Scala and actors

Programming with actors was a new concept to me until I tried it out in Scala. It’s appears to be one of Scala’s most celebrated features, judging by the official blurb. Actors was a daunting word at first but it really ends up being a very simple concept.

Actors are a programming model for concurrent programming. With conventional mutex/monitor based programming in Java, say, programmers hold and release locks (the synchronized keyword) to achieve safe concurrency. Condition variables are used for thread communication (the wait and notify family of functions on java.lang.Object). Communication is synchronous: a typical case would be that you change some condition, invoke notifyAll to wake up threads waiting on that condition, and then they can take over the relevant lock and proceed to do some processing.

An actor is a unit of execution with an asynchronous message queue. Actors can receive messages from other actors or send messages to other actors at any time, however, the messages wait in the receiving actor’s “mailbox” until the actor has time to receive it.

As a simple example, let’s develop a program that converts text files to upper case using actors. The program will have an “Input” actor, an “Output” actor, and a number of “UpperCase” actors that do the processing. First the Input actor:

import scala.actors._
import java.io._
 
class Input(in: BufferedReader) extends Actor {
	def act() {
	  while(true) {
	    receive {
	      case Next => { sender ! Line(in.readLine()) }
	    }
	  }
	}
}

It’s worth noting that the Actor system is implemented completely in the libraries, outside of the core language. Actors are not first class constructs, but sometimes look as if they were. The act method is where actors begin their execution. The receive method causes them to block and wait for a message, which we may pattern match on. The sender variable corresponds to whoever sent the last message received, and the ‘!’ operator sends a message. So whenever this actor receives the Next message, it will respond with the next line from a buffered reader.

Then, the UpperCase actor:

import scala.actors._
 
case class Next
case class Line(x: String)
 
class UpperCase(input: Actor, out: Actor) extends Actor {
	def act() {
		while(true)
		{
			input ! Next
			receive {
			case Line(x:String) => { out ! x.toUpperCase() }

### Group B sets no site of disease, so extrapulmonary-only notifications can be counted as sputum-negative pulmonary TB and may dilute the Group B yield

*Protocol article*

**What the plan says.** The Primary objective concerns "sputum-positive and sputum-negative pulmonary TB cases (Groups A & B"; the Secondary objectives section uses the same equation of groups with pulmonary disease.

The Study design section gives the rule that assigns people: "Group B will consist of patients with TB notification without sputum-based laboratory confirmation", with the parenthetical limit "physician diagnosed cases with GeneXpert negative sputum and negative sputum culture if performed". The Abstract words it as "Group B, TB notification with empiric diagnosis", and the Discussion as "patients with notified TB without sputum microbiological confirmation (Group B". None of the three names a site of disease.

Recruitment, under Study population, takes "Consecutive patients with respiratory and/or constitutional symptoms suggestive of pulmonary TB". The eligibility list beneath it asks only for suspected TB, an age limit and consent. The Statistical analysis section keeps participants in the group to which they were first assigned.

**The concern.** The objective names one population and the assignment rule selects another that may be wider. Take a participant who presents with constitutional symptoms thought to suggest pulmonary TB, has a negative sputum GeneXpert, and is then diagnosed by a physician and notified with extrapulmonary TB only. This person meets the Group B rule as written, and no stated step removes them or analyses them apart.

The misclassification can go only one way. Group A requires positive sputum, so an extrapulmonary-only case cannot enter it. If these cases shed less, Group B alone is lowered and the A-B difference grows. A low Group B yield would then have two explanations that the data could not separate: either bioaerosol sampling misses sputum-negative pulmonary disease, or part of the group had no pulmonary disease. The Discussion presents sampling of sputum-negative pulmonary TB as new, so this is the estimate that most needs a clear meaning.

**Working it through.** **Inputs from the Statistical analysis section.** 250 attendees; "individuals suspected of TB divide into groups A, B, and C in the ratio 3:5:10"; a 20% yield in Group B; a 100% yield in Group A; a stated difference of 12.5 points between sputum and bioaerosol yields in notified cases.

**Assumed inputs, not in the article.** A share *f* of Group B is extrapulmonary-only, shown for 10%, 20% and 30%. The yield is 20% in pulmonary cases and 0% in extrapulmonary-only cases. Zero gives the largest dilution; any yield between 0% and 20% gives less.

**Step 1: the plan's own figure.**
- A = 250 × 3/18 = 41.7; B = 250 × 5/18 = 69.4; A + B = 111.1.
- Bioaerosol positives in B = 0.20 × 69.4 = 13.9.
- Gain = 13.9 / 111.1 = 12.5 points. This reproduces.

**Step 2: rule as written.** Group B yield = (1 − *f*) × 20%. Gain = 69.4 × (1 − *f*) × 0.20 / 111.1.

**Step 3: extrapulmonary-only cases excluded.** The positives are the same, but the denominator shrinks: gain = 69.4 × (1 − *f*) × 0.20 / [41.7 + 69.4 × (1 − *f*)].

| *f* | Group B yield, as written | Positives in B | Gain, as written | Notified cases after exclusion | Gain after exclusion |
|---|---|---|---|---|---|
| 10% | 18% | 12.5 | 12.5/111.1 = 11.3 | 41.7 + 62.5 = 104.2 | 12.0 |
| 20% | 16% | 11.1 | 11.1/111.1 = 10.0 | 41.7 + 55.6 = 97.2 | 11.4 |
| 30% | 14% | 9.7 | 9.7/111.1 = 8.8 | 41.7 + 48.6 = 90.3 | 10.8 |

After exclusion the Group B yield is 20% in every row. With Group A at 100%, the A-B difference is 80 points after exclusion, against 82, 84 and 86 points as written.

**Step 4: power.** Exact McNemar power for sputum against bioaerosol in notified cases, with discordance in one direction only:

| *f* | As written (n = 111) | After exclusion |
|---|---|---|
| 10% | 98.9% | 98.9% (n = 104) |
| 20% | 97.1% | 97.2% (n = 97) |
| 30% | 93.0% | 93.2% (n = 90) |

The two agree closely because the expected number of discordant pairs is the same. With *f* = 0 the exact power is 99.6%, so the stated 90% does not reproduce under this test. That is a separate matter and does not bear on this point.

}
		}
	}
}

This actor is created with in- and output actors as its constructor parameters. It continually asks the input actor for a new line, converts it to upper case, and sends it to the output actor. Also note the case classes here, which are for pattern matching only. They are a bit like algebraic data types in Haskell.

Finally, the Output actor:

import scala.actors._
 
class Output extends Actor {
	def act() {
		while(true)
		{
			receive {
			case x:String => { println(x) }
			}
		}
	}
}

And then we have to tie it all together:

import java.io._
 
object Demonstration {
 
  val reader = new BufferedReader(new InputStreamReader(System.in))
 
  def main(args: Array[String]) {
 
    val in = new Input(reader)
    in.start
 
    val out = new Output()
    out.start
 
    1.to(5).foreach(x => {
      val tr = new UpperCase(in, out)
      tr.start
    })
  }
}

Here I abuse the foreach notation slightly to create 5 parallel text processors. Each actor runs on its own thread (though there are ways to prevent this if one wants very large numbers of actors). Now of course, the lines will probably be output in the wrong order. Another obvious shortcoming is that there is no clean shutdown protocol that terminates all the actors when the input stream is fully read. Solving these problems is outside of the scope of this article.

Some other interesting resources on actors: the official tutorial, the papers (slightly more academic but accessible to the monomorphic reader, I imagine). Debasish highlights how actors can be used to get threadless concurrency, Erlang-style.

3 thoughts on “Scala and actors”

  1. Hi James, I only just started a few months ago, and have used it sporadically, so my skills aren’t particularly deep yet. But I’m pretty excited about the potential of the language. I think I’ll be using it a lot from now on unless there’s a good reason not to.

    Have you done much with it yourself?

  2. I haven’t done much with it at all other than played around, but I’m considering writing a DSL in it though for my “object oriented parser combinator” language idea, using scala’s own parser combinators.

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